More and more people in water-scarce countries rely on desalinated water for drinking, cooking and washing. The process involves removing salt from seawater and filtering it to produce drinking quality water. But the fossil fuels normally used in the energy-intensive desalination process contribute to global warming, and the toxic brine it produces pollutes coastal ecosystems.
While shifting towards low-carbon energy sources to power desalination plants can help reduce carbon dioxide emissions, the discharge of toxic brine from desalination plants into the ocean is a more challenging problem.
“New technologies are being developed to tackle these issues, but in the meantime it’s important to raise awareness of the trade-offs with desalination,” says Birguy Lamizana, a wastewater expert with the United Nations Environment Programme (UNEP).
Here are five things to know about desalination:
- It’s a booming business. A 2018 United Nations study says there are now almost 16,000 desalination plants operating in 177 countries, producing a volume of freshwater equivalent to almost half the average flow over the Niagara Falls.
- Several countries, such as Bahamas, Maldives and Malta, meet all their water needs through the desalination process. Saudi Arabia (population 34 million) gets about 50 per cent of its drinking water from desalination.
- In most desalination processes, for every litre of potable water produced, about 1.5 litres of liquid polluted with chlorine and copper are created. This wastewater (“concentrate”) is twice as saline as ocean water. If not properly diluted and dispersed, it may form a dense plume of toxic brine which can degrade coastal and marine ecosystems unless treated. Increased salinity and temperature can cause a decrease in the dissolved oxygen content and contribute to the formation of “dead zones”, where very few marine animals can live.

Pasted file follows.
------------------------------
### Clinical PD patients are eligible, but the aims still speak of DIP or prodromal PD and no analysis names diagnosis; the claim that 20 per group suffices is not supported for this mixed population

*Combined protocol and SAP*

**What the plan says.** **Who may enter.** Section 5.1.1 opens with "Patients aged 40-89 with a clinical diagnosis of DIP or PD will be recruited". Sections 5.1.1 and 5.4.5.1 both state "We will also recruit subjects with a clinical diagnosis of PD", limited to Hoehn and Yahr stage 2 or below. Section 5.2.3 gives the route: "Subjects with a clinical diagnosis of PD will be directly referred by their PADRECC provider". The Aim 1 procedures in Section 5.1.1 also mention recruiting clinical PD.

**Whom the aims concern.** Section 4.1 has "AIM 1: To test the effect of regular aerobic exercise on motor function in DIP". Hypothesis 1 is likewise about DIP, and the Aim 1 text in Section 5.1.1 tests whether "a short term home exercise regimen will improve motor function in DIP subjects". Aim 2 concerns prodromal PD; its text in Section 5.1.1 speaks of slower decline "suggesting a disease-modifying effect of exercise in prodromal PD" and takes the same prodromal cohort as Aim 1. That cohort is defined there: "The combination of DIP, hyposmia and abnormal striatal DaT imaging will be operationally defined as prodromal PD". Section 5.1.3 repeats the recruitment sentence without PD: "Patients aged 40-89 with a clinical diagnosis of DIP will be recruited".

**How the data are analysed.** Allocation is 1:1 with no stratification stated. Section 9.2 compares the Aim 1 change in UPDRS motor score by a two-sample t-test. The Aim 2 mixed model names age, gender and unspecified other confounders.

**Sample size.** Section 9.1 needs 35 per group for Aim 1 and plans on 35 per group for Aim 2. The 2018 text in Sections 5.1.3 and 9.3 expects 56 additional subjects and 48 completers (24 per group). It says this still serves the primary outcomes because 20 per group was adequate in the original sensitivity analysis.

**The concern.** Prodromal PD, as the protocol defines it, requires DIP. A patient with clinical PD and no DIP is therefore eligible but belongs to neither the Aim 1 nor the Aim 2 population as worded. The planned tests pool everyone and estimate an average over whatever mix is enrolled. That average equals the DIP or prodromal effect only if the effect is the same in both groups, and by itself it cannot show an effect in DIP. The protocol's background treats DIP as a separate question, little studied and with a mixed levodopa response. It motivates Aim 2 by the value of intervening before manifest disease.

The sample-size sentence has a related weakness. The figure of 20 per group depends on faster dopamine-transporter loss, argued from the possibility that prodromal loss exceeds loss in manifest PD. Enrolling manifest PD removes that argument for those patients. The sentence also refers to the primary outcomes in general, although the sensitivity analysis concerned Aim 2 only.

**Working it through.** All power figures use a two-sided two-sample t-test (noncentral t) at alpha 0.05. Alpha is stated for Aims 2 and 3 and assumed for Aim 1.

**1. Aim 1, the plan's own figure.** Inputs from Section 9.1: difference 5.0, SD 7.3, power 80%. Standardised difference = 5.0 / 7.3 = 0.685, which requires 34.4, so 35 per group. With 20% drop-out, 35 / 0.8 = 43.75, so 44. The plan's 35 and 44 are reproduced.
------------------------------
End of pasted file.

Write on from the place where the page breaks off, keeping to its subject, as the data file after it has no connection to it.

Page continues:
- Unconventional water resources, such as those resulting from desalination, are key to support Sustainable Development Goal 6 (to ensure availability and sustainable management of water and sanitation for all). Seawater desalination can extend water supplies beyond what is available from the hydrological cycle, but innovation in brine management and disposal is required. Research suggests there are also economic opportunities associated with brine, such as commercial salt, metal recovery and the use of brine in fish production systems.
- The last decade has seen increased academic interest in recovering resources from brine, according to one study. Seawater contains various minerals, some of which are rare and expensive to mine on land. While extracting materials from brine is possible, its high cost restricts commercialization.
Globally, 80 per cent of wastewater – whether it is the toxic brine generated by desalination or other types of waste - ends up in seas, rivers, lakes, and wetlands. Under the Global Programme of Action for the Protection of the Marine Environment from Land-based Activities, UNEP is working to prevent degradation from land-based activities, such as the operation of desalination plants. The Global Programme also hosts and acts as the secretariat for the Global Wastewater Initiative.
In March 2019, the United Nations Environment Assembly adopted a resolution on the protection of the marine environment from land-based activities.
Protecting and restoring ecosystems from the impact of water, air and other types of pollution is a key tenet of the UN Decade on Ecosystem Restoration 2021-2030 and the UN Decade of Ocean Science for Sustainable Development (2021-2030).